The proposed social studies standards are conceptually and instructionally flawed. For starters, a “performance standard” is not a standard at all; it is a task. Asking someone to explain something is not unlike asking someone to water the lawn. Nothing measures the performance, but without a measure, there is no standard. The teacher’s subjective judgment will be all that matters, and almost anything will count as satisfying a “performance standard,” even just trying. Students will be left to wonder “what is on the teacher’s mind?” or “have I sucked up enough.”

Four other quick criticisms of the performance standards. One, they are nearly unintelligible because they are written in jargon. PED’s use of jargon in a document intended for the public is worrisome. Bureaucrats often use jargon to confuse or conceal something uninformed, wrong or unworthy. As a result, most parents, some school board members and more than a few teachers do not understand them.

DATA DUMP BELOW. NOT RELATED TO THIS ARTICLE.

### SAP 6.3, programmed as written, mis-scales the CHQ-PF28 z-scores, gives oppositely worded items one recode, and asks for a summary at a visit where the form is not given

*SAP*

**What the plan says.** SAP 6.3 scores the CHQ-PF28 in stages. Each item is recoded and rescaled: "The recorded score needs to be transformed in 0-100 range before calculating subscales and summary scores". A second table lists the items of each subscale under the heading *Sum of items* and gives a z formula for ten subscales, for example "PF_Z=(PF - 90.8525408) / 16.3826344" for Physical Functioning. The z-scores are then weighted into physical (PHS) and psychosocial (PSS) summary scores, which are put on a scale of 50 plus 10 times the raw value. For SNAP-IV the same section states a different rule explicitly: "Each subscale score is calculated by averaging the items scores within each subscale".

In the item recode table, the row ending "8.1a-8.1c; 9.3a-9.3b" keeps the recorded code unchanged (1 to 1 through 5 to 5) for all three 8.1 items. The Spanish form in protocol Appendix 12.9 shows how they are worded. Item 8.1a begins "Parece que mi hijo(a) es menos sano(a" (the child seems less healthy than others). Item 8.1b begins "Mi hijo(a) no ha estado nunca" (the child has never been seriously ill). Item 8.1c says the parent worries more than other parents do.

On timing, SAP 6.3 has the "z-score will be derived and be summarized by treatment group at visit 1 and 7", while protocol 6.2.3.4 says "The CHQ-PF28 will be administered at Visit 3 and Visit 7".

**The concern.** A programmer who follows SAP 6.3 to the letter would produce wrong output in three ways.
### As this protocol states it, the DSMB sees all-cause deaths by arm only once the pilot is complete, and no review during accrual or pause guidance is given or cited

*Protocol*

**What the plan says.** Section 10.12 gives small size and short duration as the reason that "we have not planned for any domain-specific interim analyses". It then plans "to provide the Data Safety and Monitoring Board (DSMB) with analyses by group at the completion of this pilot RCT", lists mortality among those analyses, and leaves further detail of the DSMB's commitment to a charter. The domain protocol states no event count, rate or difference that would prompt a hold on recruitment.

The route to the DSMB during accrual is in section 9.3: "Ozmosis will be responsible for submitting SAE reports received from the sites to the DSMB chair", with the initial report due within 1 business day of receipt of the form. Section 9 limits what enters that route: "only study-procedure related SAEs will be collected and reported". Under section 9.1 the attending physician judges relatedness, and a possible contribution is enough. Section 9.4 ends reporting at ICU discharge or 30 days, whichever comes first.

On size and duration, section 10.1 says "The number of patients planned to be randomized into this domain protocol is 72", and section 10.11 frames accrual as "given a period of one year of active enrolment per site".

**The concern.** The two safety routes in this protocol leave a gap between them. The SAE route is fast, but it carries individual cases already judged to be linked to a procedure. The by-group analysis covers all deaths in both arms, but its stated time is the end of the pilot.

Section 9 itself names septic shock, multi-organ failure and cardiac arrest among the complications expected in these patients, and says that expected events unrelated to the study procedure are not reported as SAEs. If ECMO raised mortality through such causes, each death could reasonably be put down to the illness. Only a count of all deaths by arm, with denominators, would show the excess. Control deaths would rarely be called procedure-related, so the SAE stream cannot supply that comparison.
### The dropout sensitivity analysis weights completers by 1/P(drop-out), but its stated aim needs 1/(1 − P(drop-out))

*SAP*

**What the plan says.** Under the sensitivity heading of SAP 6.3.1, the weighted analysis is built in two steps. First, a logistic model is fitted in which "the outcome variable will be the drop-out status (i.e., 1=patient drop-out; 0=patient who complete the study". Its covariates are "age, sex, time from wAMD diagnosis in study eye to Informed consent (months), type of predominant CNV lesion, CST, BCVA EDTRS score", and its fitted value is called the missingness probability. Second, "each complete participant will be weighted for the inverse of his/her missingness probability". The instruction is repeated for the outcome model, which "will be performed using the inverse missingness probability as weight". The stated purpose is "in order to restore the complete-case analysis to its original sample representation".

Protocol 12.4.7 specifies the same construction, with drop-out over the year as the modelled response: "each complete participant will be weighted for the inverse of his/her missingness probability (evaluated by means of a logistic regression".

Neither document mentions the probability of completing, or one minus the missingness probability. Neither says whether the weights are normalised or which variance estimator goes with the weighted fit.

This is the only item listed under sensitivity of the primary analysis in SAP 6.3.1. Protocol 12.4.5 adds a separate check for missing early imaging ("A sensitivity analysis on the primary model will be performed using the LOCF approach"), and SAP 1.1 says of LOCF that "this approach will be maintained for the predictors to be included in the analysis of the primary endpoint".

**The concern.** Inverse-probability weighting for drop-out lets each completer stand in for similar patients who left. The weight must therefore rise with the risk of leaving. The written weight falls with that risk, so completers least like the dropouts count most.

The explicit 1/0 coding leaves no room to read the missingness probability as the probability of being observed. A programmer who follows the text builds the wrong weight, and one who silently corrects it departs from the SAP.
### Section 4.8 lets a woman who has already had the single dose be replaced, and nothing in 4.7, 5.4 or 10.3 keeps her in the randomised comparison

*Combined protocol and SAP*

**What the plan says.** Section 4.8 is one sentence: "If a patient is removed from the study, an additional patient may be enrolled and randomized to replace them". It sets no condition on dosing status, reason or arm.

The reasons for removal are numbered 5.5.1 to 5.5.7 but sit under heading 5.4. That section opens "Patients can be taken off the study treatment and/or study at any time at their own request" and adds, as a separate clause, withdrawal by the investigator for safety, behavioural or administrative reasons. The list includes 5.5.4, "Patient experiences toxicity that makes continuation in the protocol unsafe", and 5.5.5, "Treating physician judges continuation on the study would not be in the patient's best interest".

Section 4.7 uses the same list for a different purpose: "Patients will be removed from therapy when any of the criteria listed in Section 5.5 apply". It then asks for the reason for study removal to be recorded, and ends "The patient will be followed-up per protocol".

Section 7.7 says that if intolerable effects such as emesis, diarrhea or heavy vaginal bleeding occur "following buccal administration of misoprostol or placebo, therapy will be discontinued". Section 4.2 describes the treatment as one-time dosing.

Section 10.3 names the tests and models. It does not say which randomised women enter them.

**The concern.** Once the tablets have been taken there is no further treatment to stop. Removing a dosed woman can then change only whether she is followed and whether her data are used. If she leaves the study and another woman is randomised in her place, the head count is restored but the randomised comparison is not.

Two, the performance standards are so vague that they fail to define the education which teachers are supposed to teach, students are supposed to learn, and parents are supposed to understand. PED does not define words like “explain” or “describe” so that teachers can apply “standards” consistently and fairly. The standards do not indicate what teachers are supposed to know in order to teach or specify what students are supposed to learn. Supervisors cannot know whether teachers are teaching social studies well or poorly. The standards are so vague that the public, especially parents or guardians, cannot know the content of public education.